– The Consumer Technology Association (CTA) announces the first-ever ANSI-accredited standard for the use of artificial intelligence in healthcare, developed by more than 50 organizations from tech giants to healthcare leaders.
– CTA convened 52 organizations – including IBM, Philips, BlackBerry, Doctor on Demand, Humetrix, American Medical Association, and AdvaMed – to develop this standard that provides a foundation to better understand AI technologies and common terminology so consumers, tech companies and care providers can better communicate, develop and use AI-based healthcare technologies.
More than 50 organizations – from major tech giants to startups and healthcare industry leaders – convened by the Consumer Technology Association (CTA) have developed the first-ever ANSI-accredited standard for the use of artificial intelligence in healthcare. The standard is part of CTA’s new initiative that will set a foundation for implementing medical and healthcare solutions built on AI.
Growing Importance of AI in Healthcare
As the healthcare system deals with clinician shortages, an aging population and the persistence of chronic diseases in the US, technologically driven solutions, such as AI, will increasingly be used to meet clinician and patient needs, the group notes. Today, AI-related terms are used in different ways including telehealth and remote patient monitoring, leading to confusion for healthcare organizations
“AI will play a major role in driving efficiency in healthcare and will support clinicians in making more precise diagnosis, offer personalized treatment and better guidance towards improved outcomes,” said Pat Baird, regulatory head of global software standards at Philips and co-chair of the working group. “This implies that AI will be used for decision support and decision making, which stresses the need for professionals to be able to take ownership, apply judgment and empathy. Transparency and a common language will be key to enable the proper and safe functioning of AI.”Pat Baird, regulatory head of global software standards at Philips
Establishing a Standardized Framework for Understanding AI in Healthcare
To address this problem, CTA announced the working group with 30 members less than a year ago, which now includes a wide range of decisionmakers from 52 organizations and member companies to develop a standard built on consensus. The standard – 11 definitions and characteristics – provides a framework for better understanding AI technologies and common terminology so consumers, tech companies and care providers can better communicate, develop and use AI-based healthcare technologies.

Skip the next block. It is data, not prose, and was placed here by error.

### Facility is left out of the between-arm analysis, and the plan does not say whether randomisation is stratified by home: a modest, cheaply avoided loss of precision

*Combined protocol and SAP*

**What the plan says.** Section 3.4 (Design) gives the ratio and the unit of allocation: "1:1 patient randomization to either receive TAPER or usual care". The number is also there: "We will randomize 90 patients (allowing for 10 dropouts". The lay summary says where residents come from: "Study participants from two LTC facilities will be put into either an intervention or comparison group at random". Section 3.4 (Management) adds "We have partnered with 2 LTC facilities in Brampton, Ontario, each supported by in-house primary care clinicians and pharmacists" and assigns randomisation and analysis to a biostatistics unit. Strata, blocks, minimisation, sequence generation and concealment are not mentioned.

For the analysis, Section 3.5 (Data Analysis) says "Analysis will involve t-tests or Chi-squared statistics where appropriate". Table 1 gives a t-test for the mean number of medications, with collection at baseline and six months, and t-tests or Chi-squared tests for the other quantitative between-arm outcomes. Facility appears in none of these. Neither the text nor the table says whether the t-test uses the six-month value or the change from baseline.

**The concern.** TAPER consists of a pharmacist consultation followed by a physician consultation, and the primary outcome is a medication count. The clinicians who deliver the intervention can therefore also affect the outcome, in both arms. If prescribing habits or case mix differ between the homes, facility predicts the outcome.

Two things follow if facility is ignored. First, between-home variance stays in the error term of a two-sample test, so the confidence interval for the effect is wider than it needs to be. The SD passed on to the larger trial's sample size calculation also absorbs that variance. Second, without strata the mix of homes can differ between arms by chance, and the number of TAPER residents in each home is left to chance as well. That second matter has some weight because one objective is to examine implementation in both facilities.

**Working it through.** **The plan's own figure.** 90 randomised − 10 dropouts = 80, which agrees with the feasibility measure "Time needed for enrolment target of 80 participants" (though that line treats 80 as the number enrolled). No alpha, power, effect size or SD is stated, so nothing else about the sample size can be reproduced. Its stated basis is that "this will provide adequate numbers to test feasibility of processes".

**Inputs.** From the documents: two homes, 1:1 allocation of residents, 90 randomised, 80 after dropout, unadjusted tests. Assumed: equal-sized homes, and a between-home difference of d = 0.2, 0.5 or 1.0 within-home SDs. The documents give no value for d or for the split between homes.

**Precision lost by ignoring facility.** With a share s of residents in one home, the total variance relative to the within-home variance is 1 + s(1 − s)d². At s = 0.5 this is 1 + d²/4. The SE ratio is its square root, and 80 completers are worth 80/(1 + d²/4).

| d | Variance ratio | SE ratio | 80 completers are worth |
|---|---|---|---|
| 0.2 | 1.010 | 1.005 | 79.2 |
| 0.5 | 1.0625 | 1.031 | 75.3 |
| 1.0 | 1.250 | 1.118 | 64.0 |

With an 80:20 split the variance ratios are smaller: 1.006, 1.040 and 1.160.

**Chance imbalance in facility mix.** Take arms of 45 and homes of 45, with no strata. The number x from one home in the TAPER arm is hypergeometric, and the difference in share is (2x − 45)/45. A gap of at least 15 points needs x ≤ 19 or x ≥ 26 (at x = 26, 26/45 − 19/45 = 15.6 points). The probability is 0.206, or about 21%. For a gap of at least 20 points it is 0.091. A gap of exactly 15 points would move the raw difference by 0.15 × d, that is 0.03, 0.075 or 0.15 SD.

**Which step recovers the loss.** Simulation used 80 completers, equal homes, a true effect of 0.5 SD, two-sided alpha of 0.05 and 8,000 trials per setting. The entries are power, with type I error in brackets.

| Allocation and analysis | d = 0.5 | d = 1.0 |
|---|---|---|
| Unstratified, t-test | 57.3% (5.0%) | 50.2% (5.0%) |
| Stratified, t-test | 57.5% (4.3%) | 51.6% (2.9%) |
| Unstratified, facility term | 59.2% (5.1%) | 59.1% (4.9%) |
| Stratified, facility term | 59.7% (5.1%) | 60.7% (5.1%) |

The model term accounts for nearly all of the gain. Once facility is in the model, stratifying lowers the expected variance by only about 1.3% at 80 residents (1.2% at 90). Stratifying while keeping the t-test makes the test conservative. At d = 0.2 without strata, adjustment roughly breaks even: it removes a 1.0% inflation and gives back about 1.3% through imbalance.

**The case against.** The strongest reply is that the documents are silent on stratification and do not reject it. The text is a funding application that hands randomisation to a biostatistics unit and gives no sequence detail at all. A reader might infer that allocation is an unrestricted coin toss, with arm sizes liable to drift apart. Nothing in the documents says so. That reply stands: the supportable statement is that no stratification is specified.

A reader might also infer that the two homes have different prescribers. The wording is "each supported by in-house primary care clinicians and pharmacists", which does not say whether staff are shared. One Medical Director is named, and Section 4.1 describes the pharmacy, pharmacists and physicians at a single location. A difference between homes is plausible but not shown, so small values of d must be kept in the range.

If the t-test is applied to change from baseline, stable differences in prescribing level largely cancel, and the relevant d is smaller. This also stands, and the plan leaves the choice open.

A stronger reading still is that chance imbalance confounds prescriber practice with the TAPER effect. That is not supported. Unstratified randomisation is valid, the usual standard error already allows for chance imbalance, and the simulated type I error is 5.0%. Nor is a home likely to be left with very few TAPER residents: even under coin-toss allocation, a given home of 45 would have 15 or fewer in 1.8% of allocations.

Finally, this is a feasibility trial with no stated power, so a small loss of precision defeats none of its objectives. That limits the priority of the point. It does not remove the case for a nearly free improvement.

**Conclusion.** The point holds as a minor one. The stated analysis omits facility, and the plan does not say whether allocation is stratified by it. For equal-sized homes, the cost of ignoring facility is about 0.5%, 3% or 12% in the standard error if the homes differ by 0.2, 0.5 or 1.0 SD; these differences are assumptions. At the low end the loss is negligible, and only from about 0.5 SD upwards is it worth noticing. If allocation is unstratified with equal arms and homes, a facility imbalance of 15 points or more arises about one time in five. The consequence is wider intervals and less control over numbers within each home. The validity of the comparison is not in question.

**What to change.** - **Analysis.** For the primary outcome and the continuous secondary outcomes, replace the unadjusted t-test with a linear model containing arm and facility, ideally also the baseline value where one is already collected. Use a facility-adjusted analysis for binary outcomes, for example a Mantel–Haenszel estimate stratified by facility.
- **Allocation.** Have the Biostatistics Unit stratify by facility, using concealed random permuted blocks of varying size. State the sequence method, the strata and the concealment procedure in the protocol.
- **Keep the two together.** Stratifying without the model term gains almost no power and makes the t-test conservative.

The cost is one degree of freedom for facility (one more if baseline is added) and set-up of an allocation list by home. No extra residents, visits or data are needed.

A broader AI committee at CTA also published an ANSI-accredited standard that addresses the pervasiveness of AI-enabled technology across the entire consumer technology industry. The standard defines over 30 terms including machine learning, model bias, artificial neural network and trustworthiness.
Among the definitions, the standard includes highly debated terms such as “assistive intelligence,” which the group defined as a category of AI software that “informs” or “drives” diagnosis or clinical management of a patient, however, the healthcare provider makes the ultimate decisions before clinical action is taken. Other definitions include terms like de-identified data, synthetic data, remote patient monitoring, and patient decision support system.
Organizations participating in the standard include:
|American Association for Clinical Chemistry|
|American Medical Association|
|American Telemedicine Association|
|Connected Health Initiative|
|Doctor on Demand|
|Duke-Robert J. Margolis, MD, Center for Health Policy|
|Federation of State Medical Boards|
|Health Innovational Alliance|
|Magic Leap, Inc.|
|Matrix Advisors, LLC|
|Mercedes Benz – A Daimler Brand|
|National Urban League Washington Bureau|
|SDI Technologies, Inc.|
| SHIFT Performance Global |
The Joint Commission
The Omega Concern, LLC
|United Spinal Association|
|Volar Health, LLC|
“This standard creates a firm base for the growing use of AI in our health care—technology that will better diagnose diseases, monitor patients’ recoveries and help us all live healthier lives,” said Gary Shapiro, president and CEO, CTA. “This is a major first step – convening some of the biggest players in the digital health world – to help create a more efficient health care system and offer value-based health care to Americans.”Gary Shapiro, president and CEO, CTA
For more information, the standard is now available to everyone here.